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  • Writer's pictureAlan D. Feller, Esq.

What is a Health Care Proxy and how does it work?

There are feelings of hope and fear when visiting a loved one in a hospital. Hope is the expectation that medical intervention will lead to a recovery. Fear is understanding the realities of how an illness adversely impacts a person’s body. Hospitalizations are exercises in coordination and task management. Healthcare decision-making may not solely reside with the patient, especially if the patient is compromised or not communicative. A health care proxy is a person authorized to make health care decisions on behalf of another. Health care proxies can consent to medical procedures or withhold consent. Proxies are entitled to the complete medical record of the patient. Discharge planning is also arranged with the Health Care Proxy.

A Health Care Proxy form is signed by the document creator and witnessed by two individuals. A single proxy serves at a time with alternates allowed to be named in case the current proxy can no longer act. The executed Health Care Proxy form should be copied and handed to all the medical practitioners who work with the form creator. The Proxy can also be prominently displayed on a refrigerator for EMT’s to access. Health Care Proxy forms will name the Proxy and show their phone number and address for easy communication.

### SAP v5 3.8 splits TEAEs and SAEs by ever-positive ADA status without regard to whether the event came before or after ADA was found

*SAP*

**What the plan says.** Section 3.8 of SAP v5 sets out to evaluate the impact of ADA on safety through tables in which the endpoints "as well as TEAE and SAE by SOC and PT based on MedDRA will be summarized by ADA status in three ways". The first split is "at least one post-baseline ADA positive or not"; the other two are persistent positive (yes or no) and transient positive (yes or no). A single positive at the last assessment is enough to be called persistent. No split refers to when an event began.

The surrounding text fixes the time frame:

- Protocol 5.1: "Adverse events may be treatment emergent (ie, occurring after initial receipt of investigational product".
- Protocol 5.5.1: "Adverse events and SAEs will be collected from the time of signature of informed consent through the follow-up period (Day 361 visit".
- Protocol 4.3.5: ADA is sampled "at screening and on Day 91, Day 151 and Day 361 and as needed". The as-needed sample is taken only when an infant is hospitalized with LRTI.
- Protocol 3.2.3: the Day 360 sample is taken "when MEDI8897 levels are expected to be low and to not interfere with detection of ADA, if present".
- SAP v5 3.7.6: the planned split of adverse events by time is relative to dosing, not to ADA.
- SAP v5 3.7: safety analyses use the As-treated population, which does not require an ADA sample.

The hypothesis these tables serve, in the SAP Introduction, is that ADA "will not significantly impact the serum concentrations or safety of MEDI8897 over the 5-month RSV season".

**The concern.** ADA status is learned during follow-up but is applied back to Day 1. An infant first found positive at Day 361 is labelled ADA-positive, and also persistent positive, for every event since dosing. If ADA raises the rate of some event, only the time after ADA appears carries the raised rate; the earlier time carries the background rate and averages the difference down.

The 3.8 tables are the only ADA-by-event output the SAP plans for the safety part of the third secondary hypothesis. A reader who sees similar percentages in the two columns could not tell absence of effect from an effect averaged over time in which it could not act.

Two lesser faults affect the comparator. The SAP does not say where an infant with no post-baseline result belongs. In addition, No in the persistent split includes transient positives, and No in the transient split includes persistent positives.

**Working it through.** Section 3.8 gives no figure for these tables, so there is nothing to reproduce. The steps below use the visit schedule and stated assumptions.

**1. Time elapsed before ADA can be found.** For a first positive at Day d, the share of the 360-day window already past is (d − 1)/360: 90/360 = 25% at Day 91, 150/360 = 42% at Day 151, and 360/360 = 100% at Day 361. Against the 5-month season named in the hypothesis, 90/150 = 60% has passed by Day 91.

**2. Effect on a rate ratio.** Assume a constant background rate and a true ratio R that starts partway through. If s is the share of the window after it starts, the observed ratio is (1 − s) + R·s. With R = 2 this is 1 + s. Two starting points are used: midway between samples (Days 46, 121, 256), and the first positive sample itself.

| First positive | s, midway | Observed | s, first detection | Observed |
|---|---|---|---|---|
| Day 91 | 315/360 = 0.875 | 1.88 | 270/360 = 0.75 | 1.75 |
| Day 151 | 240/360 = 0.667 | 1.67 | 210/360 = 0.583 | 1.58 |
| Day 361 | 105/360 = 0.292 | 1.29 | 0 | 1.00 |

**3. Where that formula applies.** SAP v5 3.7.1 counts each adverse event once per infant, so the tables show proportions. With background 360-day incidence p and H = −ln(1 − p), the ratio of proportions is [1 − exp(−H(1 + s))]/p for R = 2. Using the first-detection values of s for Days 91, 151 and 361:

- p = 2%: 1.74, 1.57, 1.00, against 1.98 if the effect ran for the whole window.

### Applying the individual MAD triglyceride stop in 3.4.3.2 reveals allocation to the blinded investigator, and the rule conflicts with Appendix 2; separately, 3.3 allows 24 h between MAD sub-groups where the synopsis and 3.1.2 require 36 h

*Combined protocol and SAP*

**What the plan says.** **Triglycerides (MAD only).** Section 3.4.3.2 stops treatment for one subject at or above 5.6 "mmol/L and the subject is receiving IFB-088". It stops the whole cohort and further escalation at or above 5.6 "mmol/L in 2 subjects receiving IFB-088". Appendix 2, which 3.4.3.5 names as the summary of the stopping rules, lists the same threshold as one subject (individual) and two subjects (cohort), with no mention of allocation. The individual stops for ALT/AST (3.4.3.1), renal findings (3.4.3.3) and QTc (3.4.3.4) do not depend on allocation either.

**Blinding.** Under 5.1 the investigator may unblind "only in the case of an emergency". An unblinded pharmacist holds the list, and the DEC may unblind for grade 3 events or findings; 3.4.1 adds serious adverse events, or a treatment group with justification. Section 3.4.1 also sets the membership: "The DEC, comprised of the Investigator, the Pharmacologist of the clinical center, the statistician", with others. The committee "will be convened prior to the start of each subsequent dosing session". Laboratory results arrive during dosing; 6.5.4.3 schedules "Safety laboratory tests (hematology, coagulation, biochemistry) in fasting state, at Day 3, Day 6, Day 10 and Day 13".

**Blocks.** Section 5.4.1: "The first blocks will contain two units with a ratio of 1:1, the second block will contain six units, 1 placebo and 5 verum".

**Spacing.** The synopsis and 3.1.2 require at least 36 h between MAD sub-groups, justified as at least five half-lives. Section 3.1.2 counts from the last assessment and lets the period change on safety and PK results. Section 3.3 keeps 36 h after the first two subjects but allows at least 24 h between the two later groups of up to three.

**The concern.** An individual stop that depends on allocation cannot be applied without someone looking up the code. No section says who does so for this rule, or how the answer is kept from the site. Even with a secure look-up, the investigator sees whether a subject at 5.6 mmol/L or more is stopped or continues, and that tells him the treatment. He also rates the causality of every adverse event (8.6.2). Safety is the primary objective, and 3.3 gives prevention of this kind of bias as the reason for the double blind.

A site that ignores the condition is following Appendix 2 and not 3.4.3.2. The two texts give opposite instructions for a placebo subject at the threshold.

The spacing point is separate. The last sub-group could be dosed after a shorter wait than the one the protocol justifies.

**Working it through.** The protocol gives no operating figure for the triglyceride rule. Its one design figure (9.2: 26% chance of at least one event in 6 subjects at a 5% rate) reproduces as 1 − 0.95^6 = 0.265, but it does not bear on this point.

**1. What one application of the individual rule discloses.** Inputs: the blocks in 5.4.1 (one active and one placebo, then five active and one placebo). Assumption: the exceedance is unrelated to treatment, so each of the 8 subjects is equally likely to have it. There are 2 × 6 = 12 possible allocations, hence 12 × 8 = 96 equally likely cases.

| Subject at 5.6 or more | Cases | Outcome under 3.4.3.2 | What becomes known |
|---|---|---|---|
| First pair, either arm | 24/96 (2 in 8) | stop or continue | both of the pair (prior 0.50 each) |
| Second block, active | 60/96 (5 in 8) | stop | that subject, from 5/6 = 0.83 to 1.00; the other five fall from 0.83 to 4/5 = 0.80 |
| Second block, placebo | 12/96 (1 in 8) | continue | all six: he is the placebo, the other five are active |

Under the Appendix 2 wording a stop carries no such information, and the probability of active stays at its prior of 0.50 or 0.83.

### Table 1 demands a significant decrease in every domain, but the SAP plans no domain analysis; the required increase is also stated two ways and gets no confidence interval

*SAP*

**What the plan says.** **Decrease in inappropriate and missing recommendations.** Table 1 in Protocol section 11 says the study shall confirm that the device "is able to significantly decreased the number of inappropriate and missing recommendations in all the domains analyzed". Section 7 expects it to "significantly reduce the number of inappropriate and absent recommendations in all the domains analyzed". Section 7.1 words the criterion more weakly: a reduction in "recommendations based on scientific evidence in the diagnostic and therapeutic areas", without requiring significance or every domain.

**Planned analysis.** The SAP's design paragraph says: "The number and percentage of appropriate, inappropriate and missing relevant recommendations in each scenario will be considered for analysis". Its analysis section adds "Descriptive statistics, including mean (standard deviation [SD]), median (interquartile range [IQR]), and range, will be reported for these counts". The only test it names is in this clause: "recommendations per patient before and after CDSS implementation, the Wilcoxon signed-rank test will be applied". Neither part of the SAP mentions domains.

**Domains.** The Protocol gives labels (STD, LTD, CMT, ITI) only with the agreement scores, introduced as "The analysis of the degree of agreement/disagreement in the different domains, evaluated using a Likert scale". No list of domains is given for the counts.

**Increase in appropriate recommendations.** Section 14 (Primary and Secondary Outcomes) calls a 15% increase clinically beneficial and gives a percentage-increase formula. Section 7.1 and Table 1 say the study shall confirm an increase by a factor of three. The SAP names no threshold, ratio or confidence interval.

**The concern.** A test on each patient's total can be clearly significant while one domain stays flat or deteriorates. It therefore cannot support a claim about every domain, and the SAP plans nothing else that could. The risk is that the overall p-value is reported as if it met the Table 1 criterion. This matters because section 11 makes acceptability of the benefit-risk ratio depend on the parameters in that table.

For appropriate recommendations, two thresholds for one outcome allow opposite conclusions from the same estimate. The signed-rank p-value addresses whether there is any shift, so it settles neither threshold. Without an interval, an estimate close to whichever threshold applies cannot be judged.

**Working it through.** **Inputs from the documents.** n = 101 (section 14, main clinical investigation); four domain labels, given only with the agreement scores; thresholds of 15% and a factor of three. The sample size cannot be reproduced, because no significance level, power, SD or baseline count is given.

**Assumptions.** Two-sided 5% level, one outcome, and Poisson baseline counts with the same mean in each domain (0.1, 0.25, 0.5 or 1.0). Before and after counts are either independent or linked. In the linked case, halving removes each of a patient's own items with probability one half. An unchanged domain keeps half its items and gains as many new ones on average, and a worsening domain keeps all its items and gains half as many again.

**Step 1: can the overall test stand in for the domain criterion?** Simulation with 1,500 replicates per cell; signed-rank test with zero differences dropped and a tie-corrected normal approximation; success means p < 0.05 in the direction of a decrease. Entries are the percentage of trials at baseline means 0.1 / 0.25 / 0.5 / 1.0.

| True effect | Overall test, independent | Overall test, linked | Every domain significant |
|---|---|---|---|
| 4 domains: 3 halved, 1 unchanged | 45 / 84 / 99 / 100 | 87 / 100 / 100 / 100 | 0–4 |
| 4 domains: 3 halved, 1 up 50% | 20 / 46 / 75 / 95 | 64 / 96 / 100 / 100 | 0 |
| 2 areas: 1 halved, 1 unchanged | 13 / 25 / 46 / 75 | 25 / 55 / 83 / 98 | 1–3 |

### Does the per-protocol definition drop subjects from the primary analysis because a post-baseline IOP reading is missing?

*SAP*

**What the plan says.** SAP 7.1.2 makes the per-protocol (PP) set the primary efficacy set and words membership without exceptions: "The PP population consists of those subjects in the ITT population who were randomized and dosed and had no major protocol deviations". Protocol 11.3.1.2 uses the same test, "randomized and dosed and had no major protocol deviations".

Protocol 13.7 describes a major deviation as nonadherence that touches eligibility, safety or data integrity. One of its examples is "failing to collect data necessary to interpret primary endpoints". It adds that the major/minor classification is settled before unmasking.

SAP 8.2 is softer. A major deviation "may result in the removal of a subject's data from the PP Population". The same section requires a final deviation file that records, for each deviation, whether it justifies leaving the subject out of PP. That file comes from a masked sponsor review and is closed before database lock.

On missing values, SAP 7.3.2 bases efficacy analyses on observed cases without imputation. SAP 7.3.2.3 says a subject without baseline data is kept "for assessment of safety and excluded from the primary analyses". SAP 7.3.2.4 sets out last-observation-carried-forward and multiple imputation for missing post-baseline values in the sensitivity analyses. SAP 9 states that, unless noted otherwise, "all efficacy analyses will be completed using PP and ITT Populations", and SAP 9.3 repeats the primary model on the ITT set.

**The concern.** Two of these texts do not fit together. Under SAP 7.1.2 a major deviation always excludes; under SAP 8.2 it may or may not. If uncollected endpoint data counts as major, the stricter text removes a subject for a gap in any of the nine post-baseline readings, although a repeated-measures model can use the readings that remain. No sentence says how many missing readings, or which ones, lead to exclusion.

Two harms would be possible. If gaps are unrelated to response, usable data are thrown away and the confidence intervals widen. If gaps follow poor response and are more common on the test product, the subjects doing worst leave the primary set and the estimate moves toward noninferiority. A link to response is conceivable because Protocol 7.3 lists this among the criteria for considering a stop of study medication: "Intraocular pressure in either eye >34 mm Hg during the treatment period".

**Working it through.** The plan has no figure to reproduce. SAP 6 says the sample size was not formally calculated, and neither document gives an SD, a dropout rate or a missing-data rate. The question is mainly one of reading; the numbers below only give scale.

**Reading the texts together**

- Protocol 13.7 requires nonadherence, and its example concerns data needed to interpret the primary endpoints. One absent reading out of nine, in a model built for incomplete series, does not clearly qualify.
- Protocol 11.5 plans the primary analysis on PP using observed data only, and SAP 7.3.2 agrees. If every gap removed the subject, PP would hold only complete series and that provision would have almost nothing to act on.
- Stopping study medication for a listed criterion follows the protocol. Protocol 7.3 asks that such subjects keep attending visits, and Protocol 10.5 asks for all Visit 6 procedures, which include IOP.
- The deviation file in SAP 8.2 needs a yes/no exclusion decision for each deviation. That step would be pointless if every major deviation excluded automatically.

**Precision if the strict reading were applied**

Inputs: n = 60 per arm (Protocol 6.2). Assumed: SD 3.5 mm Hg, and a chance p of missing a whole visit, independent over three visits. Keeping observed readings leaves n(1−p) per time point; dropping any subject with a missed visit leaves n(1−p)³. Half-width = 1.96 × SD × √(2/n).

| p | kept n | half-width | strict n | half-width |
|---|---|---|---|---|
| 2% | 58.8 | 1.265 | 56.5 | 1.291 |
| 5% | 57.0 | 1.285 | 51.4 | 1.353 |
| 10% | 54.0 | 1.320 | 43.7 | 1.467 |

Hospitals will routinely ask a family member if they are the Health Care Proxy before releasing medical information by phone or in person. Not having a proxy in place complicates the decision-making process, but there is procedure in New York that offers a solution.

Before 2010, an Article 81 Guardianship of the Person was required to appoint a healthcare decisionmaker if no proxy existed. Besides being costly, the proceeding took up valuable time.

In 2010, the Family Health Care Decisions Act in New York allowed for a nursing home patient or hospital patient to have a health care decisionmaker designated without an executed Health Care Proxy form. The order of priority according to the law is: Legal Guardian, Spouse/Domestic Partner, Adult Child, Parent, Sibling, Close Friend.

Being a Health Care Proxy means that you are directing the care of a someone very close to you. Sometimes the decisions are minor in scope and other times your answers will chart an impactful course in the patient’s treatment. Your decisions should be based on your knowledge of the patient, their wishes, and the most up-to-date medical information for the patient.

When a person is very sick, the health care proxy can be a voice of compassion and protection. We encourage people to complete a Health Care Proxy so that their care can be trusted to the people in their lives who will take that responsibility to heart. Please reach out to the professionals at Sloan and Feller today for more information.



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